This also puts China’s rise in context. China’s rise isn’t even a big deal compared to America’s rise a century ago. When America became a new superpower in the late 19th and early 20th centuries, the world was truly economically and strategically unipolar. But today, China is rising in a world that’s already multipolar. Its rise is simply adding to and reaffirming the multipolarity of the global system. It’s also a reminder that the rise of one power does not mean the decline of the other. That’s far too common an approach that’s taken when we have geopolitical conversations. Everyone wants to answer the question of who is number one in the world: America or China? But if you start with the correct assumption, which is that we live in the first time in history where the world is truly multipolar, this opens up all sorts of possibilities about how powers relate to each other in the world. This is a far more interesting and realistic conversation about world order.
Everyone wants to answer the question of who is number one in the world: America or China? But if you start with the correct assumption, which is that we live in the first time in history where the world is truly multipolar, this opens up all sorts of possibilities about how powers relate to each other in the world.
YCW: In the book, you develop a framework of three ‘Asian values’: technocratic governance, mixed capitalism, and social conservatism. How do you foresee these values shaping discussions in the next five years around global issues like governance, trade, and security?
PK: I focus on these so-called New Asian Values in a much more domestic context in the book. I argue that, even across democracies and non-democracies in Asia, there is a certain sense that these values are operating in a de facto way. I don’t tend to focus on the kind of global governance layers with respect to these questions. In many cases, when we think of global governance, we think of it as inherently technocratic anyway. That’s part of what people call the democracy deficit.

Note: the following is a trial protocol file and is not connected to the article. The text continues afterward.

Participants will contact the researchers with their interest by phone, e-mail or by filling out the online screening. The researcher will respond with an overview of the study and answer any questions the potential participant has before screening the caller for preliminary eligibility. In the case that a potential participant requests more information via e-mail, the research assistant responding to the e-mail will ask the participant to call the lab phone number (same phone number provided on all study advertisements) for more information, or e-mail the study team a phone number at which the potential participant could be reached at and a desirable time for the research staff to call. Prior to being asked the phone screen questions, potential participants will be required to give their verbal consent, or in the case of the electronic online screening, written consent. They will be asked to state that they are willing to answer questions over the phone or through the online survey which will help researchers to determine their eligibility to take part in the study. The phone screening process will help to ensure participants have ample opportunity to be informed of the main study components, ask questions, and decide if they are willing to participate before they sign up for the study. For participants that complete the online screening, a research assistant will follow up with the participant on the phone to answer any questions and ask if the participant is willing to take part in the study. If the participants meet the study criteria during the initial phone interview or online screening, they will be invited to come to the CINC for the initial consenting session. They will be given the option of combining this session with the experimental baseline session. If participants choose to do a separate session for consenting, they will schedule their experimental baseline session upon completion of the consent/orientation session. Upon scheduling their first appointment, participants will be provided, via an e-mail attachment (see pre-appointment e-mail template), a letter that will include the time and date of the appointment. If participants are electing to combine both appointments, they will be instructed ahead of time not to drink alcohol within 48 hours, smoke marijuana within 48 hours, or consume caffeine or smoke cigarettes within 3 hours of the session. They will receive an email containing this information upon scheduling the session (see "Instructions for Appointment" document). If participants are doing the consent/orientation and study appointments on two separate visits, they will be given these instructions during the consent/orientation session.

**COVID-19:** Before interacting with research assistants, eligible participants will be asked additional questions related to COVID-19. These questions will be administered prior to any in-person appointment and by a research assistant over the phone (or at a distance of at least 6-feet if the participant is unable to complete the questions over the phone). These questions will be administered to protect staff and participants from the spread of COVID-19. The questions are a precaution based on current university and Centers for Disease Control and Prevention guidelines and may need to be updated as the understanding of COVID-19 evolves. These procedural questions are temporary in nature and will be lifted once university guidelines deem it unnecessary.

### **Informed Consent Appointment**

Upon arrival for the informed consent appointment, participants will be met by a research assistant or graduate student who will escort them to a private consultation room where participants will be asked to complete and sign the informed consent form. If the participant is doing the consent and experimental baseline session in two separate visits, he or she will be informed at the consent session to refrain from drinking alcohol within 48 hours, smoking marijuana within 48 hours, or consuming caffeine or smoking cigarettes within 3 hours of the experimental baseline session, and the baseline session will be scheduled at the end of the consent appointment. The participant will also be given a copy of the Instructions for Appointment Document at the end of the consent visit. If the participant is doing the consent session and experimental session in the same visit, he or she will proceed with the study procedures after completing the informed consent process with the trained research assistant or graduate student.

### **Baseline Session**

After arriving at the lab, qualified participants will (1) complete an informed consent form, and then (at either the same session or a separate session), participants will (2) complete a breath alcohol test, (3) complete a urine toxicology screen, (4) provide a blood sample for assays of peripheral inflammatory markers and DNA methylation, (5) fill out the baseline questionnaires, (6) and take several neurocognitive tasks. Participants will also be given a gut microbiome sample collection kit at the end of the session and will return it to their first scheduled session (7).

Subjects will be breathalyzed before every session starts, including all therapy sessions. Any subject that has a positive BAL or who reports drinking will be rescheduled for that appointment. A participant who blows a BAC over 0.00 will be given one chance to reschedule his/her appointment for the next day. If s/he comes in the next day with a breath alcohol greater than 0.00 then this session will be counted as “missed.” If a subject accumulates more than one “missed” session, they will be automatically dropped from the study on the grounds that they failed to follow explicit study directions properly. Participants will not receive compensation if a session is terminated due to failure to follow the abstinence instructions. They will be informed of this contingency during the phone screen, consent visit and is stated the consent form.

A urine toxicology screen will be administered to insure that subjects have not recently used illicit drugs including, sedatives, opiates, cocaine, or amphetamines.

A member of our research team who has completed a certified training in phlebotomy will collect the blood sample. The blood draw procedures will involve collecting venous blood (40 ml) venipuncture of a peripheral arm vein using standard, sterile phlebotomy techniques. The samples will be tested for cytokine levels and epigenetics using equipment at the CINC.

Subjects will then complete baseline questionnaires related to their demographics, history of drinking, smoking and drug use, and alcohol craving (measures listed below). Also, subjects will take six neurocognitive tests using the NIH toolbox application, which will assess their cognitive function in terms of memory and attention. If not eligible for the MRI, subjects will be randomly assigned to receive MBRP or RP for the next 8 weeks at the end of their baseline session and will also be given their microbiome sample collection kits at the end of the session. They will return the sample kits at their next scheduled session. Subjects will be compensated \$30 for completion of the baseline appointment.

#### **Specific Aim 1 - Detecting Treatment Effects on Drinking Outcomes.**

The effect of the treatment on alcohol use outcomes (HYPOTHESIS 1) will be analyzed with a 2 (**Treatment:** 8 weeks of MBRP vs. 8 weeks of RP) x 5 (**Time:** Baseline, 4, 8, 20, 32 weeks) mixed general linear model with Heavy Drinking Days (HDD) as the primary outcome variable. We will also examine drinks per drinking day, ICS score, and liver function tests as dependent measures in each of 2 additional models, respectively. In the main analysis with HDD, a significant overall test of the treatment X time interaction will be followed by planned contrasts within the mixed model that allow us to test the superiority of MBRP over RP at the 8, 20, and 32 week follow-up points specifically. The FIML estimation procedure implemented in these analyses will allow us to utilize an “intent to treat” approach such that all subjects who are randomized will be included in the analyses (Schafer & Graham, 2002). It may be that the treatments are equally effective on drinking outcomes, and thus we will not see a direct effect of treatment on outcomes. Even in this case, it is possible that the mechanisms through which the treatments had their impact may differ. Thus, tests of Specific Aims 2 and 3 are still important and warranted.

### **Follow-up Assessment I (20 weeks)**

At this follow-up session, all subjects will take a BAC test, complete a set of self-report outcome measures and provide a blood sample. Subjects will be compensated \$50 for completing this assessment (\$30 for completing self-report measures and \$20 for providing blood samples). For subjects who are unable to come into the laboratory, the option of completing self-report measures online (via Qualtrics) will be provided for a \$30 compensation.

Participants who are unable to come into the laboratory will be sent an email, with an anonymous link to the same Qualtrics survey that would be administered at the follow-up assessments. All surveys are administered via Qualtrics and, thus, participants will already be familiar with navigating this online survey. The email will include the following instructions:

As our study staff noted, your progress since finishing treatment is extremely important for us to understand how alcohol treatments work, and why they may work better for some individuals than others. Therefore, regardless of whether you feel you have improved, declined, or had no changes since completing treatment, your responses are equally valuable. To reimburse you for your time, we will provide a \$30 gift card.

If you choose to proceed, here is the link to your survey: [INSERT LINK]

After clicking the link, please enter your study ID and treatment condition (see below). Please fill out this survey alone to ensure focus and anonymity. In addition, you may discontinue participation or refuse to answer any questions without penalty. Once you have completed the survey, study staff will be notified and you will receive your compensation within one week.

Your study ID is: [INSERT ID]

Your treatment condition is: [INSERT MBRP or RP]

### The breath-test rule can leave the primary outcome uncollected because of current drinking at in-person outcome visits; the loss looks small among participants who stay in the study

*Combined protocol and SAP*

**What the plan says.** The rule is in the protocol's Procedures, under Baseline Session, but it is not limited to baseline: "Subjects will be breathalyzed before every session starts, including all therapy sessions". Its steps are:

I don’t think there’s a connection or an indirect connection between regime types and their attitudes towards global governance and norms. Part of the reason why it’s not the most interesting avenue to pursue is that Asians don’t have a top-down view of global governance in which sovereignty is outsourced to international supranational legal bodies, frameworks, codes, and rules. It’s much more interesting to be looking at bottom-up global governance and how Asians choose to govern themselves.
YCW: You’re also the Founder and Managing Partner of FutureMap, a data and scenario-based strategic advisory firm. What kind of skills should young professionals develop to succeed tin this industry? Which books or podcasts would you recommend?
PK: When I was coming out of university 20 years ago, there was this notion that you either go into the private sector or you go into government. You couldn’t possibly have a career that blends both in a hybrid way. But today, when I look at people in their 20s and 30s, they’ve worked in various industries. I think that’s a good thing because you learn different types of skills from each sector you work in. I would say that it’s important in the advisory industry to be sector-agnostic.
I can’t emphasize enough how important it is to know technology and economics. I have seen these as really big gaps amongst people who studied political science or regional studies or history. In a previous book, I wrote about the Geotriangle—geopolitics, geoeconomics, and geotechnology—and how so few leaders today are fluent in those languages. The third piece of advice would be to be global and to be geographically agnostic. Try as best as you can to experience the different geographies, political economies, and value systems around the world. Each of those is a contributor to success for anyone who’s trying to be an independent global advisor today.
Growing up in New York, my parent’s bookshelf had books by Alvin Toffler such as “Future Shock,” “Third Wave,” and “Revolutionary Wealth.” My wife and I wrote a book that was an explicit redux of Tofflers’ called “Hybrid Reality.” Toffler was a Labour Unionist and journalist who wound up reading lots about economics and technology and making these forecasts, and to me he was truly a futurist.
‘China Couldn’t Dominate Asia Even if it Wanted To’, Foreign Policy
Future Shock by Alvin Toffler
‘The US, China and the Thucydides Trap’, China Digital Times
— Interview by Jacinta Keast